Befuddlement at the news as strange council bedfellows unite to defeat West Street Mews.

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The News and Tribune’s Chris Morris recorded the quote as 6th district council representative Scott Blair tried to explain his opposition to a townhouse development off West Street in New Albany.

(Councilman Scott) Blair had other concerns. “There are just too many units for two acres. Seems too congestive for me,” Blair said.

Actually, normal usage of the adjective congestive lies in specialized medical applications, like congestive heart failure: “Involving or producing too much blood or other liquid in an organ.”

We use congested to describe “clogged,” “overcrowded,” or “overfull,” as when a lifetime of eating fatty fried food leaves one with congested arteries. In like fashion, overpopulated cities and crowded roads are said to be congested.

Bankers. Can’t live with ’em … can’t teach ’em the meaning of words like density and infill.

Meanwhile, “mews” might be trite and annoying developer-speak for townhouses in Coffeyville, but it jibes point by point with those same passages about infill and density included in the city’s new comprehensive plan — the one authored by Team Gahan to encourage housing precisely like this, and yet opposed last night by three of four councilman in Gahan’s own sad party, plus Blair (huh?) and Dan Coffey himself.

Maybe the project’s backers forgot to grease Dear Leader’s re-election wheels.

We are reminded of a bedrock truth pertaining to city council politics in New Albany, which won’t ever change for so long as Coffey remains a councilman, because the reason why the West End forever languishes is that Coffey himself opposes change in his own environs with clock-like regularity.

The Wizard simply cannot survive in a socio-economic habitat any different from the one he has cultivated (read: kept waaaay down) during more than two decades of underachievement. He can always get the votes he needs from absentee ballots collected at Riverview Tower; not so ironically, a building comprising public housing units slated for refurbishing rather than the guillotine.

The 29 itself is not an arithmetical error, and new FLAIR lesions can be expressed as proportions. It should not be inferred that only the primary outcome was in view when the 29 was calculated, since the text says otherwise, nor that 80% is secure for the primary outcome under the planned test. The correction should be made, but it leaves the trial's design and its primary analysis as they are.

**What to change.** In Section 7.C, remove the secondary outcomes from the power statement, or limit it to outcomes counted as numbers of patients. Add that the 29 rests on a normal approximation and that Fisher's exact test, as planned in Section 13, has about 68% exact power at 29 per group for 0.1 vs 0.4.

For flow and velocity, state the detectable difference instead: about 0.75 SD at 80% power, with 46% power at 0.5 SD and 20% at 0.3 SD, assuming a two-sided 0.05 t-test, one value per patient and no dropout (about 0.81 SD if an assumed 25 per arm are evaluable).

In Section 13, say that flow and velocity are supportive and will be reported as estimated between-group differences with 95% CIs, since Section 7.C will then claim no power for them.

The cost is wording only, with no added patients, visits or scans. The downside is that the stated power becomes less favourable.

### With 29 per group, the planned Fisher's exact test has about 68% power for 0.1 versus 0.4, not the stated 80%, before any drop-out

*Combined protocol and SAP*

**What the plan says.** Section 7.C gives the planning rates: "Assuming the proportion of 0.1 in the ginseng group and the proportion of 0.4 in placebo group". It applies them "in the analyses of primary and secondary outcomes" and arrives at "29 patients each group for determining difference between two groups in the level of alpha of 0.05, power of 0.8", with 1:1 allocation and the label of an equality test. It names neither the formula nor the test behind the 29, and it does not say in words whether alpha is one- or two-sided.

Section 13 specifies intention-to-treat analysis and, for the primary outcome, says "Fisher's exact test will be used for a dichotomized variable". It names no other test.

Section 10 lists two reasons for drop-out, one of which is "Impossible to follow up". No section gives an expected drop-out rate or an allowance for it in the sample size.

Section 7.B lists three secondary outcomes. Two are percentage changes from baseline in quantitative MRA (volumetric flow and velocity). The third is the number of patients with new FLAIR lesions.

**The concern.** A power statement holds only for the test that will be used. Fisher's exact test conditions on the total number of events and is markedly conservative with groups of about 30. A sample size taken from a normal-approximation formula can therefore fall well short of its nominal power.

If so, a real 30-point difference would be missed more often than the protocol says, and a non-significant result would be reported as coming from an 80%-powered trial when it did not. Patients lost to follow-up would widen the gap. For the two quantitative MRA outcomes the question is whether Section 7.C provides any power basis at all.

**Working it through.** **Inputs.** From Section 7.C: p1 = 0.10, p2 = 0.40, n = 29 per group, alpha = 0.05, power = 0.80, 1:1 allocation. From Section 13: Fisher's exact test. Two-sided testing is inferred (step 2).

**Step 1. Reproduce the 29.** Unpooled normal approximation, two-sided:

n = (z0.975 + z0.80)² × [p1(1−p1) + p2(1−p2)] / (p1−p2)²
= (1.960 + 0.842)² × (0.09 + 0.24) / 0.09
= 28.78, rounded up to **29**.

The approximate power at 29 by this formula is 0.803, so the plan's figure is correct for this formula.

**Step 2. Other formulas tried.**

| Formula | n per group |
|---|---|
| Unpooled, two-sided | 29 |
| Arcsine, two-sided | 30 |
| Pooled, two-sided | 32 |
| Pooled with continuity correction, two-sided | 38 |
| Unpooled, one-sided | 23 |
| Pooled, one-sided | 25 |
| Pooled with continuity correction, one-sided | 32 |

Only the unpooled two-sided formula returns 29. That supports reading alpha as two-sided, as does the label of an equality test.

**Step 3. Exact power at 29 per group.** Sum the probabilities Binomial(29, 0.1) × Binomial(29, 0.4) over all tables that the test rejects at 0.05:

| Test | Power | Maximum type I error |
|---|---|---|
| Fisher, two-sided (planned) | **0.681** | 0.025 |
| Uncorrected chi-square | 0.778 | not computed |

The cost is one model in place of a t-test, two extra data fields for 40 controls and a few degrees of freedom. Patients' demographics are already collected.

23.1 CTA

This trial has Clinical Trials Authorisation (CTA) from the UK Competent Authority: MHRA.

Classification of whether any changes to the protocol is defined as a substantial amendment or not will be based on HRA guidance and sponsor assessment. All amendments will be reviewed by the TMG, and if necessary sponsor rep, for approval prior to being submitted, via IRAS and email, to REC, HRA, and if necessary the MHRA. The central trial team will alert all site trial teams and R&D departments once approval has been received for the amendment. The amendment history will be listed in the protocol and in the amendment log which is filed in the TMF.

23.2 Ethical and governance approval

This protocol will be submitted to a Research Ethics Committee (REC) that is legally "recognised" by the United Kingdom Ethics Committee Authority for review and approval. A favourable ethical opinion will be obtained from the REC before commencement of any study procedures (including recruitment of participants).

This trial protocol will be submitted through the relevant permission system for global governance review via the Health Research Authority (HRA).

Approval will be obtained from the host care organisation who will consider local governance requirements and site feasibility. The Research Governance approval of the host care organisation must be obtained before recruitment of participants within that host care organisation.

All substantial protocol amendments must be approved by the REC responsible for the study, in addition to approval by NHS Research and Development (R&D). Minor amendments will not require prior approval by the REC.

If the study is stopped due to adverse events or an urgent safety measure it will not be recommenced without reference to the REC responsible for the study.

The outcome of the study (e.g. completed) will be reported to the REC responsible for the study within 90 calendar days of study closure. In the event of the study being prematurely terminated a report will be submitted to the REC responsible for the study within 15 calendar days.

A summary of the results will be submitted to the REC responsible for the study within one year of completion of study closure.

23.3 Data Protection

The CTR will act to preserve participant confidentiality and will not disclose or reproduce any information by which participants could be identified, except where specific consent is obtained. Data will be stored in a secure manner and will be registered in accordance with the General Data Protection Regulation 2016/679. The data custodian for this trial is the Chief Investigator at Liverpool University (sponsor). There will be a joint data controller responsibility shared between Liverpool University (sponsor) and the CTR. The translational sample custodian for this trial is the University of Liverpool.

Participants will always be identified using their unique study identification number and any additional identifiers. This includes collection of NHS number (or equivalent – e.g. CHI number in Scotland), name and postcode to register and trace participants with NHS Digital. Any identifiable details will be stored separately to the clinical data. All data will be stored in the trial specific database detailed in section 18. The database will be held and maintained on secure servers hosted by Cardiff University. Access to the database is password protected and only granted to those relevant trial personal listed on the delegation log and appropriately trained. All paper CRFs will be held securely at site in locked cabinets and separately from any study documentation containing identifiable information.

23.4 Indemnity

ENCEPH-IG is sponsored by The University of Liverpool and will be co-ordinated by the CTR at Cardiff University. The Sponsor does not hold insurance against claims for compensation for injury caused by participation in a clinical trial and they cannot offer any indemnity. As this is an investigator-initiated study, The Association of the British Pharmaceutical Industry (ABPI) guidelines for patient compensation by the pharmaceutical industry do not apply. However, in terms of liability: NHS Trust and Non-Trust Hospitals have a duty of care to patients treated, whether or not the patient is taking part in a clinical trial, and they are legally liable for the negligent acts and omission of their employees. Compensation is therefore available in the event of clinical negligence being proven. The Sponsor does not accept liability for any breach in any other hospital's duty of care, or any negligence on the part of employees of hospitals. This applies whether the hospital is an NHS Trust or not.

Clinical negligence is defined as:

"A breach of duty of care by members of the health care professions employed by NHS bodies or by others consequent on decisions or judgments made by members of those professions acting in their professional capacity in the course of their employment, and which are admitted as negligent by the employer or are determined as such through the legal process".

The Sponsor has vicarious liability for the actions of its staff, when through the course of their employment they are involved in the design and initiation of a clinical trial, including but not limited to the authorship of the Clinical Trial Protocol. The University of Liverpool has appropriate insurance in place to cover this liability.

Coffey is nothing if not consistent. Blair is nothing if not confused.

By the way, the Horseshoe Foundation non-binding resolution passed unanimously. Morris must have left the meeting before then. Ominously, with Elizabeth Beilman departed, New Albany’s about to get it good and hard from Hanson’s tone-deaf newspaper in terms of non-coverage — again.

Council votes down plan for townhouses

PUDD defeated by 5-4 vote

NEW ALBANY — It’s back to the drawing board for the proposed West Street Mews Development.

Thursday night, the New Albany City Council voted 5-4 to reject a PUDD request in an R-2 district at 1105-1109 West Street on third reading, which defeats the proposed ordinance. The proposal was to build 26 townhouses on the 1.9 acres of vacant property. Without a PUDD, only 12 units can be built there now under R-2 zoning laws.

“It’s back to the drawing board. This puts an end to this process,” said attorney Greg Fifer, who represented West Street Mews Development, after the meeting.

The development had already received approval from the New Albany Plan Commission. And one city councilman, Dr. Al Knable, said he thought it would be a great addition to the neighborhood.

“It would be nice to have this sort of dwelling in there,” Knable said prior to the vote. “The key to this is owner occupied. We need more of that in town. I think it would be one of the better developments in that part of town since I was a kid.”

However, after a long discussion, the change to a PUDD did not have enough support. Knable, Matt Nash, David Aebersold and David Barksdale voted for the PUDD while Scott Blair, Dan Coffey, Greg Phipps, Bob Caesar and Pat McLaughlin voted against.

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